Secretary of State for Justice, David Gauke, has today announced that divorce law in England and Wales (which currently makes one party blame the other if they want to get divorced before they have been separated for 2 years), is set to change “as soon as there is enough time in parliament”
This is a major step forward in a legal system which is operating on law introduced in 1973, the Family law team at Langleys, along with many other members of Resolution (the association of Family Lawyers in England and Wales) have been campaigning for this change for many years. Why? Because making people blame each other when they are separating risks making a difficult situation far harder than it needs to be, and can lead to long term and devastating impacts, particularly on any children of the marriage.
The blame game
We often meet clients who have separated from their partner, the decision was mutual and they want to deal with things immediately – perhaps to ensure that they are both financially protected, perhaps to enable them to move on with a new partner, or perhaps simply because they need to emotionally deal with the end of the relationship. When faced with a choice of waiting for 2 years, or divorcing immediately, many of these initially amicable couples find themselves needing to place blame for the breakdown of the marriage. According to the survey Finding Fault, 2017, only 29% of those who were “blamed” for their divorce felt that the fact used fairly reflected the reason that they had separated.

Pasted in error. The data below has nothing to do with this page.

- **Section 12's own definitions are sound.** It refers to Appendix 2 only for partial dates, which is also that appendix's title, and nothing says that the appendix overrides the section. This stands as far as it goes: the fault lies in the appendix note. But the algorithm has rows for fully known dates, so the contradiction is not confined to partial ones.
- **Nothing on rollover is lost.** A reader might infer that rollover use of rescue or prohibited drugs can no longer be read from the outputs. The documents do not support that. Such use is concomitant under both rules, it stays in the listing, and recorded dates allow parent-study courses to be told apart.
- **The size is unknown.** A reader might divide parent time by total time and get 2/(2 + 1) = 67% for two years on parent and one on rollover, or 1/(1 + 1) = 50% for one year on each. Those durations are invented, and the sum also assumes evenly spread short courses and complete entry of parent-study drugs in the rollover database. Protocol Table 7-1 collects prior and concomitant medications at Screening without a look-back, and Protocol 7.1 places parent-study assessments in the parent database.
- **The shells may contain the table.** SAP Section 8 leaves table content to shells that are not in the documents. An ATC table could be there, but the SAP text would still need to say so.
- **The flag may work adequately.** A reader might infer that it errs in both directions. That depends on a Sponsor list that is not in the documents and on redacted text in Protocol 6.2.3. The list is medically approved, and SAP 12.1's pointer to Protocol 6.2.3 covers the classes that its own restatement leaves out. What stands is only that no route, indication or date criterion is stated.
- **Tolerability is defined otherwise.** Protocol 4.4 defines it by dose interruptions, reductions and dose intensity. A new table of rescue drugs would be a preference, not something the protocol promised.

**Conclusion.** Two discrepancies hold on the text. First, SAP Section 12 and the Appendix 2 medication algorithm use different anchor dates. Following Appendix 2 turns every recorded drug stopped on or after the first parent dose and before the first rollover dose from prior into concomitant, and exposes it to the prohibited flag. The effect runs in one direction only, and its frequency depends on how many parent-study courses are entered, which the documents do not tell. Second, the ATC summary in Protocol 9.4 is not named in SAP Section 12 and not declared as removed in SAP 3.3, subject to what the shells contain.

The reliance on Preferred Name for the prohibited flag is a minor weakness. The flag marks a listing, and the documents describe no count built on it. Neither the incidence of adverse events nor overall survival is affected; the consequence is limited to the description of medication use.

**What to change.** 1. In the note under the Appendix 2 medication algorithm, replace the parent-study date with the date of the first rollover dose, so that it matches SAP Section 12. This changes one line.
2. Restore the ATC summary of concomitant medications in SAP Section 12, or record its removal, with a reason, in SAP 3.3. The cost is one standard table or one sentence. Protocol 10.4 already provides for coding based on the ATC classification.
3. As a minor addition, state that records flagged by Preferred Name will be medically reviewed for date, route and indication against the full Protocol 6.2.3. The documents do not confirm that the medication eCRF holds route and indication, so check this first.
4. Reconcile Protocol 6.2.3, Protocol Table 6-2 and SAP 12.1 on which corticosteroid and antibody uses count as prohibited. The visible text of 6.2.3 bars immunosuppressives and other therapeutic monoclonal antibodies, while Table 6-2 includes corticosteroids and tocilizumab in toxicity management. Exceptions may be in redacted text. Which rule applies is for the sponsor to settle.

We are therefore caught in a system where couples must either wait for an extended period of time to resolve matters, or risk damaging an otherwise amicable situation to bring an end to their marriage.In 2016, 60 % of divorces in England and Wales were started with such a fault based petition and this “blame game” can have far reaching consequences, particularly where there are children involved.
A 2014 survey undertaken by Resolution, (2014 ComRes survey), looked at the impact of divorce and separation on 14 – 22 year olds and the results are staggering. For instance, almost a quarter of young people spoken to said that they struggled to complete homework, essays or assignments, and 19 % felt that they did not get the exam results that they had hoped for after their parents separated.
These are concerning statistics, but perhaps worst of all, an alarming 32 % of those who responded to the survey felt that one of their parents tried to turn them against the other, encouraging them to take sides, and ultimately placing the children in the middle of a dispute between the adults. The risks to emotional stability and well being in such situations are substantial.
When we are encouraging parties to blame one another, no one can win, but there can be losers, and these will invariably be the children caught in the middle of disputes made more acrimonious by the legal system dealing with them.
Looking to the future
Divorce and separation are a fact of modern life, and making this as straightforward and amicable as possible is essential to avoid these sorts of damaging outcomes. That is why today’s announcement is so important.
The campaign cannot stop here, this commitment has been made, and now Parliament must find the time to put an end to the “blame game” and find a better way forwards for all families caught in this situation.